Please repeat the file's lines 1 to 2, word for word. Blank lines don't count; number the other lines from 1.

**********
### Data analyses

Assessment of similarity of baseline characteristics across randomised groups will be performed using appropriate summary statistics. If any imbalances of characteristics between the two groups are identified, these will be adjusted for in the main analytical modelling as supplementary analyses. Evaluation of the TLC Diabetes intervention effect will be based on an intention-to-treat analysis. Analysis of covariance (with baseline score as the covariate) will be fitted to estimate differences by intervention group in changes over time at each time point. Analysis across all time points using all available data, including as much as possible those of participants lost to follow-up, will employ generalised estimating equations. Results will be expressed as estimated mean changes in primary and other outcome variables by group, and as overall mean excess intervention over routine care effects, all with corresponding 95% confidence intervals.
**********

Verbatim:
### Data analyses

Assessment of similarity of baseline characteristics across randomised groups will be performed using appropriate summary statistics. If any imbalances of characteristics between the two groups are identified, these will be adjusted for in the main analytical modelling as supplementary analyses. Evaluation of the TLC Diabetes intervention effect will be based on an intention-to-treat analysis. Analysis of covariance (with baseline score as the covariate) will be fitted to estimate differences by intervention group in changes over time at each time point. Analysis across all time points using all available data, including as much as possible those of participants lost to follow-up, will employ generalised estimating equations. Results will be expressed as estimated mean changes in primary and other outcome variables by group, and as overall mean excess intervention over routine care effects, all with corresponding 95% confidence intervals.